When poor countries grow rich, it rarely has anything at all to do with how many mouths they have to feed or the abundance of natural resources. Instead, across the globe, poor countries of all sizes, climates, and endowments begin to grow rich as two key factors increase.
First, countries grow rich as their human capital improves. Human capital is the term economists use to describe the value that a country’s people possess through their accumulated experience and education. For example, there is little doubt that India’s recent growth explosion is due in large part to the education—including the knowledge of the English language—of its people.
Second, countries grow rich as they invest in and accumulate physical capital: the machines, tools, infrastructure, and other equipment that make the product of each hour of physical labor more valuable.
That which both human capital and physical capital share is that they both transform the result of an hour of a person’s hard work into something of even greater value. As the value of an hour of labor rises, employers gladly pay higher hourly rates, knowing that their bottom lines will be the better for it.
If we want to be effective agents in aiding the poor, we should focus our efforts in directions leading to the enhanced value of an hour of labor. That is, we should help poor countries wisely grow their stocks of human and physical capital, all the while bearing in mind that markets and their prices send the best available signals regarding where our efforts can have the greatest impact. The newfound success of innovative micro lending efforts such as Kiva  can help show us ways to effectively invest in the accumulation of physical capital by the global poor. Compassion International  is a marvelous organization that works to further the education—the human capital—of poor children worldwide, with a financial accountability record above reproach.
Further, markets work best when economic systems maintain the dignity of human beings. First, human beings grow and flourish—and accumulate human and physical capital—in systems that afford them considerable economic freedom. Economic freedom means that people are able to make personal choices, that their property is protected, and that they may voluntarily buy and sell in markets. Yet, economic freedom requires the protection of private property. When property rights are clearly defined and protected, people will work harder to create and to save. When they are confident that the fruits of their labors cannot be taken away arbitrarily or by force, people everywhere have greater assurance that their labors will lead to better lives for themselves and their families. Today’s rich collection of NGOs that work toward basic human rights play a critical role in this regard.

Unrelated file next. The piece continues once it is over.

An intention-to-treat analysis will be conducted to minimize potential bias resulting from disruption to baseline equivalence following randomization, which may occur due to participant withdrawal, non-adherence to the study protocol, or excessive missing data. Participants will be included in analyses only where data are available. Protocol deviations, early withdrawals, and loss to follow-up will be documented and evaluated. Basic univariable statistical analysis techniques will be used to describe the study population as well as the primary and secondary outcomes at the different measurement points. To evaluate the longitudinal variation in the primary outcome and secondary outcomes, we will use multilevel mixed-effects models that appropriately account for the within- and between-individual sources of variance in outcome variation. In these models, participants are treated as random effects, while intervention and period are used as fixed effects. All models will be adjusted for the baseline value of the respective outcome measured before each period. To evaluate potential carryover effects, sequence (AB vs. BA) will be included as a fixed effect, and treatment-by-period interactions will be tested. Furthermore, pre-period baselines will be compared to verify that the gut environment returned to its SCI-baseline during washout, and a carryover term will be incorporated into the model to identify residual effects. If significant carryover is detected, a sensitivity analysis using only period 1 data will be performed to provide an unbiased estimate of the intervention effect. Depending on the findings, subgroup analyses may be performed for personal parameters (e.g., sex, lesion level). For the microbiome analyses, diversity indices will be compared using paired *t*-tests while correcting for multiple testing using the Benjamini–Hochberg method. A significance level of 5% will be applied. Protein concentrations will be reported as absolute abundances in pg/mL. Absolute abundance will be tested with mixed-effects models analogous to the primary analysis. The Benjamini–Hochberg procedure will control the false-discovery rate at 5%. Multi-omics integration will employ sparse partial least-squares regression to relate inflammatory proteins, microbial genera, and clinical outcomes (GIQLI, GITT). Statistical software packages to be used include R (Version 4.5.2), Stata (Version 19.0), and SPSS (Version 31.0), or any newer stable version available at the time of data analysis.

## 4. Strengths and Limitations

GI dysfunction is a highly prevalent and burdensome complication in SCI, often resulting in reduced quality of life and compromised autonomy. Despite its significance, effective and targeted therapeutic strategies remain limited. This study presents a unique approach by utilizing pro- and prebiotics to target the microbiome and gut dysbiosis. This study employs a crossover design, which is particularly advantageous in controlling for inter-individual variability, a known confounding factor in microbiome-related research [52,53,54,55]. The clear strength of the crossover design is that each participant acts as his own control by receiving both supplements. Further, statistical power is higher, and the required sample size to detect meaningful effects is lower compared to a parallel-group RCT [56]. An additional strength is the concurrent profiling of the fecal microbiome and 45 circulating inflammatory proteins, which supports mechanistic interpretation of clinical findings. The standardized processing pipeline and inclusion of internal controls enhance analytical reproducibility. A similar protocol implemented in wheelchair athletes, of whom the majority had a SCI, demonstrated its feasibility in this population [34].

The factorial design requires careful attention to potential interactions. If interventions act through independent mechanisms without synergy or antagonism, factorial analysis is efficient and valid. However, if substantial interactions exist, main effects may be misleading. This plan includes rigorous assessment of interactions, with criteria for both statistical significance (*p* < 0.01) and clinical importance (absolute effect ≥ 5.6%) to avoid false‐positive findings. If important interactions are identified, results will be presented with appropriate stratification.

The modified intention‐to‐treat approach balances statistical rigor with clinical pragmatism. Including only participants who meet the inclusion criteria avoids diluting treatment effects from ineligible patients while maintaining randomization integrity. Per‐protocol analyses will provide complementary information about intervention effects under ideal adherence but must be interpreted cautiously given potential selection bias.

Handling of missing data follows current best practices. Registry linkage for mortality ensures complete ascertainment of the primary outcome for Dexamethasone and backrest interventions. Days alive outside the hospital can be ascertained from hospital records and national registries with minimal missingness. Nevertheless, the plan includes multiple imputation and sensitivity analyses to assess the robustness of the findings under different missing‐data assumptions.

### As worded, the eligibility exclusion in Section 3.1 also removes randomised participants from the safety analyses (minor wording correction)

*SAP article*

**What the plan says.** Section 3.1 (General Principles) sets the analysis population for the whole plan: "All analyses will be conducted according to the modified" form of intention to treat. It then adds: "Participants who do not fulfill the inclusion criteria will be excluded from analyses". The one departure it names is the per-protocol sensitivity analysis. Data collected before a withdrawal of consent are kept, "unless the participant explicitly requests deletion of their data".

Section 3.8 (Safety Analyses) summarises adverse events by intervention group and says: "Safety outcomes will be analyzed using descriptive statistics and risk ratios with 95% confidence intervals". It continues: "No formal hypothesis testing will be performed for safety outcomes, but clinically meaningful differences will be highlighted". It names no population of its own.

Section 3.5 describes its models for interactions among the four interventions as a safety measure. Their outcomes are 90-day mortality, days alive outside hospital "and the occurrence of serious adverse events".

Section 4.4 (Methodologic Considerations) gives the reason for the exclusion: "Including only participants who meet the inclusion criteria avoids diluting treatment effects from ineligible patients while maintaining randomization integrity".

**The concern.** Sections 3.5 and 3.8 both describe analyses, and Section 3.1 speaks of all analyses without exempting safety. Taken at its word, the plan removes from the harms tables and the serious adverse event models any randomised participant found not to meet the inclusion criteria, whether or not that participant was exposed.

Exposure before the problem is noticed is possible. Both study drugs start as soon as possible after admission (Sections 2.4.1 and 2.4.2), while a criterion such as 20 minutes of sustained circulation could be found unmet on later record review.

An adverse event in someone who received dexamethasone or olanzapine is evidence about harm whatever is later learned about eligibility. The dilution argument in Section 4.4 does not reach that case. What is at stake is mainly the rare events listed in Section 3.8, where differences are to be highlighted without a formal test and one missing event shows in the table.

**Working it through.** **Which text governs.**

Finally, we should be outraged at the protectionist agricultural policies of already-rich nations such as the United States. When we allow the agricultural lobby to garner sweetheart deals from the U.S. House and Senate, the poor in other nations simply cannot compete with American growers of many crops because the trade rules are so utterly slanted against those in other nations.
For example, it is illegal for sugar buyers in the United States to purchase their sugar from sources outside the United States, even though the world price of sugar lies below the federally mandated price of sugar in the United States. This is wonderful, though, for U.S. sugar beet growers in the United States; it means they have a captive supply of buyers at a price that is being kept artificially high by federal decree. If the United States were to abandon such self-centered policies, sugar growers everywhere would have access to our markets, and the price of sugar would fall for all of us.
Moreover, confectioners and soft-drink makers in the United States would be able to produce their goods at lower costs, thereby adding to their job security. In one well publicized case in 2002, the Life-Savers candy factory in Holland, Michigan, was relocated to Canada, though the Michigan factory had been in operation for over thirty-five years and employed six hundred or so American workers. By moving to the northern side of the U.S.-Canada border, Life Savers slashed its input costs dramatically because, in Canada, Life-Savers was free to buy cane sugar at the world price: sugar grown by those who need the income most.
Sugar is not the only market we currently protect to keep out lower-priced commodities in an effort to help poor farmers in the United States. We have erected similar barriers that turn a blind eye to the plight of the global poor in markets for cotton, peanuts, and several other products that we can grow at home. In fact, by now you can probably see another reason why coffee prices are low. Because coffee cannot be grown in Ohio, or in France, rich northerners have not erected protectionist barriers to keep out the coffee that foreigners make.
If we really care about the global poor, we should work to make trade freer for everyone in our global community: a level playing field for all. That means tearing down all of the barriers we use to keep the global poor from working in the very jobs in which they are perfectly positioned to make the greatest lasting gains.
Victor V. Claar is associate professor of economics at Henderson State University. This article was excerpted from Claar’s new Acton Institute monograph Fair Trade? Its Prospects as a Poverty Solution .